I’m not making a judgment about Kennedy’s policies or legislative accomplishments during his short-term in office. I’m just talking about how America saw itself and how the rest of the world saw us. I’m talking about how one young girl felt about her country and her President. The Kennedy family as a whole projected the image of wealth and prominence, political activism, philanthropy, and patronage of the arts. Something else we could collectively be proud of.

The Kennedy Clan

JFK epitomized the belief that America was morally righteous, strong and determined and that we could accomplish anything we put our minds to. Even going to the moon. He made us want to be the best we could be. We had ideals and by God we could live up to them all! I thought that that was what Presidents were supposed to do. Jackie added to the mystique. She was beautiful, fashionable, polished, and refined. She promoted the arts inside and outside of the White House.

Americans were proud of their the Kennedys were cultured and educated. We all embraced the ‘elitism’ of the gifted, the knowledgeable and the accomplished. As a country, we celebrated all forms of artistic expression.

I don’t know much about Justin Trudeau. I do know he is caring, articulate, shares my ‘liberal’ values, handles himself well in social and political situations and speaks clearly and truthfully. He supports programs that will improve the lives of his people, not just the wealthy, the corporations or one of his country’s political parties.

Canadians love their President. They are so lucky! In less than 100 days, I’ve almost forgotten what it feels like to admire or even trust the person in the White House. In less than 100 days I’ve forgotten what it feels like not to be terrified or embarrassed by everything our President says or does. I don’t think I can survive another 100 days in this admiration  and trust vacuum!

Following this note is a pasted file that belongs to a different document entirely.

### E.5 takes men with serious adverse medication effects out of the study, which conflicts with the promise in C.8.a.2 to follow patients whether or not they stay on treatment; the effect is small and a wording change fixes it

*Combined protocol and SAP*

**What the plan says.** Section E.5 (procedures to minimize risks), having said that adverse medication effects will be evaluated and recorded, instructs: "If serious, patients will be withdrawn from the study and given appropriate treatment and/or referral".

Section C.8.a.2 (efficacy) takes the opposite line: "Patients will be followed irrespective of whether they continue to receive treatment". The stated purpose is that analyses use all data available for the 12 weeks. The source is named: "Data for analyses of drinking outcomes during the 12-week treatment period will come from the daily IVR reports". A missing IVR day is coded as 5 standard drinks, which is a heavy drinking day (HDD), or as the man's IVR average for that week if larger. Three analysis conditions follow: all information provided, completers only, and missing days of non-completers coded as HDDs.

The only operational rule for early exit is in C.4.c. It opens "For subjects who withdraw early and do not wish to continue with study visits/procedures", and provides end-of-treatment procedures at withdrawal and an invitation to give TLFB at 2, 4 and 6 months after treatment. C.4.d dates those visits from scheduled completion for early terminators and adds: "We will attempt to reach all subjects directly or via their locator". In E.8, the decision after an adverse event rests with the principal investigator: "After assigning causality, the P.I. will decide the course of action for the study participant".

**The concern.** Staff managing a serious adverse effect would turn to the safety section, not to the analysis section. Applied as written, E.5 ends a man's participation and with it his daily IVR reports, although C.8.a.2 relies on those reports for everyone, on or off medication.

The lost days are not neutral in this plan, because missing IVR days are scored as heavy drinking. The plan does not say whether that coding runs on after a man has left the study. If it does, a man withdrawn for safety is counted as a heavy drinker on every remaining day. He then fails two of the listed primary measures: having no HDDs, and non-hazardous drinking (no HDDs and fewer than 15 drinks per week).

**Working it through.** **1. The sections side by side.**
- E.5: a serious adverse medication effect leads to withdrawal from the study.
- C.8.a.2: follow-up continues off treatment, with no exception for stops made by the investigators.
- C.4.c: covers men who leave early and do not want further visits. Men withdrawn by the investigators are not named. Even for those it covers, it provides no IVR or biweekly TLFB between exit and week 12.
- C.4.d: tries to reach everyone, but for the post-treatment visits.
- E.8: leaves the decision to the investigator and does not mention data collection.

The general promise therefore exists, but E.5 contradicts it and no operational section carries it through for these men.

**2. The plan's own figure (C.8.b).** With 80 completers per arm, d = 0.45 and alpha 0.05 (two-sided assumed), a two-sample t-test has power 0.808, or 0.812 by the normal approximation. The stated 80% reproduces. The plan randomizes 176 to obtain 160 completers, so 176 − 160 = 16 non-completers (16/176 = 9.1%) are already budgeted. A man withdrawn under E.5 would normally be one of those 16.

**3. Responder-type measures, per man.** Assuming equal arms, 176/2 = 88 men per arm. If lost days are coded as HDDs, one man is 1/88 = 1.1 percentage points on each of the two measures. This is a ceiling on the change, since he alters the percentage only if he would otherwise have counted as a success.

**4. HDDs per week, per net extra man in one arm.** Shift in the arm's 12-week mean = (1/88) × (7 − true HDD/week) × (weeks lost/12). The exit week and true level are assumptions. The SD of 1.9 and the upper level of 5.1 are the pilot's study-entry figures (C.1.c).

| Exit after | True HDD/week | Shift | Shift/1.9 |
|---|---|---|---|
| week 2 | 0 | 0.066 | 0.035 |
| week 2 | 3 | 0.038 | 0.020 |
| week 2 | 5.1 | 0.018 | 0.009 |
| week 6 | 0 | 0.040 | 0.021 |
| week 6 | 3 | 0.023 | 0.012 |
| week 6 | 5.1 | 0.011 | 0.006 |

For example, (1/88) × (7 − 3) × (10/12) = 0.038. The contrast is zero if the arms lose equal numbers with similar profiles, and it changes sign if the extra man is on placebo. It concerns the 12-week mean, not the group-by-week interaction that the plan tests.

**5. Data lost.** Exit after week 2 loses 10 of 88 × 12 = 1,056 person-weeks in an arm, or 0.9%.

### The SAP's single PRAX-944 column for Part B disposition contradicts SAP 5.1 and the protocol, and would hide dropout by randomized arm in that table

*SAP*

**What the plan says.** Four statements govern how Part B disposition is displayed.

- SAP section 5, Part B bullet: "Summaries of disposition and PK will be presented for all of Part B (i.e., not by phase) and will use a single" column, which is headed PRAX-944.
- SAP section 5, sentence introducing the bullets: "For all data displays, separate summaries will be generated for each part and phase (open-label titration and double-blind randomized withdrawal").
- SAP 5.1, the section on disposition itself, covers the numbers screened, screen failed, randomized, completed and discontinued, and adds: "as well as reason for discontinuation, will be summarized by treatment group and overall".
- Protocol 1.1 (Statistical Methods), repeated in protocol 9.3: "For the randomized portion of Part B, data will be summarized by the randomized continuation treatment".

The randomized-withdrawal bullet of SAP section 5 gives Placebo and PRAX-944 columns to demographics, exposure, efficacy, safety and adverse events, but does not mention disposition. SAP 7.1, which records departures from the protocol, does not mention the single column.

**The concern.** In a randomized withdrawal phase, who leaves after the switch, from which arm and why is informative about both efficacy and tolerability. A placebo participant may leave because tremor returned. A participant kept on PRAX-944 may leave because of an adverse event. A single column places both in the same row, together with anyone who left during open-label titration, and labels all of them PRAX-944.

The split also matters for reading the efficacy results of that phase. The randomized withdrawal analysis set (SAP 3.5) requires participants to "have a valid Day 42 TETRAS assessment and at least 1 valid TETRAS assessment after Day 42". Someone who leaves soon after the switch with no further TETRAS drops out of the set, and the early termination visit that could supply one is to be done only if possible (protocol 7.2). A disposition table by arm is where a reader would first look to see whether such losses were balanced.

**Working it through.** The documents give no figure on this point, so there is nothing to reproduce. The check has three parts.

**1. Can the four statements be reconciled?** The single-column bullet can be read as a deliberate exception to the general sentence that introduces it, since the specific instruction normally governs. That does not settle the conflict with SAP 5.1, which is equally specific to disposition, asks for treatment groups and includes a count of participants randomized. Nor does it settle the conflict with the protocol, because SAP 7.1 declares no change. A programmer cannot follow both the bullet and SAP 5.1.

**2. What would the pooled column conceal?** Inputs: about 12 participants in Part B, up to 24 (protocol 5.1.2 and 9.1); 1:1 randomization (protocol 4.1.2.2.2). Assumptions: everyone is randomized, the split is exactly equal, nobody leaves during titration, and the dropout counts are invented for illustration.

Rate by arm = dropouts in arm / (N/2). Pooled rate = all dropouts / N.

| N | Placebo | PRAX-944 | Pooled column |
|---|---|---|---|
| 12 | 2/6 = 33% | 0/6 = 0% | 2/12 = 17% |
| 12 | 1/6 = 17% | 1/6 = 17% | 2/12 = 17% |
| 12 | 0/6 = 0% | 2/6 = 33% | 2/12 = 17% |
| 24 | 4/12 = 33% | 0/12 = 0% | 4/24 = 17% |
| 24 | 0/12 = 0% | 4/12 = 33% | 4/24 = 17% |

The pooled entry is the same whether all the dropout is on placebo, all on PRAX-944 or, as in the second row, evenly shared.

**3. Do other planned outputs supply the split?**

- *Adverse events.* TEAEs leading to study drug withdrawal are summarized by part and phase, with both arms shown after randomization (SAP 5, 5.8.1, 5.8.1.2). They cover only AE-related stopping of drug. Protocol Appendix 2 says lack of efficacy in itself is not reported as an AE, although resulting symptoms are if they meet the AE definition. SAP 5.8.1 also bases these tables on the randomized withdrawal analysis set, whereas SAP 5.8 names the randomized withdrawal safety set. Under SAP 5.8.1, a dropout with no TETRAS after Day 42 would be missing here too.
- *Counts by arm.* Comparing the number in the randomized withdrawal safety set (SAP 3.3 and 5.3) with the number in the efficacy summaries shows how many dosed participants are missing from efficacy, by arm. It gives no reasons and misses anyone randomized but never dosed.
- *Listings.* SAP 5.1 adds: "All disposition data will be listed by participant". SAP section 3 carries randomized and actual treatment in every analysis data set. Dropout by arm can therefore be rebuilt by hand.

Maybe I should start reading everything I can about Justin Trudeau. That way I can sustain the belief that good and smart leaders can happen to good people. Maybe if I spend the rest of Trump’s term immersed in Canadian politics, I’ll keep my sanity and emerge in time for the next election, refreshed and invigorated. Convinced that people like Justin Trudeau might even get elected President again here. Someday.

ASSASSINATION OF A PRESIDENT

 

72-Cemetary-Flag-Autumn-Uxbridge-GA_036

Today is the day. Fifty-three years after the event. I remember it. Do you?

It’s weird watching the documentaries commemorating events I remember. It’s the Kennedy assassination this month. Just about every station, network and cable, are doing specials on John F. Kennedy. For us, it’s a trip down memory lane. Or nightmare alley.

I was 13 when Kennedy was elected. I watched the inauguration on television, the first of many inaugurations I would watch. It was the greatest inaugural speech. I was naïve enough to believe he wrote it himself. And I was impressed by his hair, the best hair of any President before or since. Especially after 8 years of President Dwight D. Eisenhower who was very bald.

John-F.-Kennedy

In 1963 I turned 16 and started college. Kennedy was shot in November and the world changed. I’m sure every person old enough to know what was going on remembers where they were the day they heard the news. The assassination of John F. Kennedy was a landmark event, a turning point in history, a turning point in our personal histories.

I was in the cafeteria at school. I had a cup of tea in my hand and was about to sit. The public address system in the cafeteria went on. There was a lot of noise, but gradually it grew quiet. A news report. It took a few minutes to recognize what they were saying, to form a context. Someone had shot the President.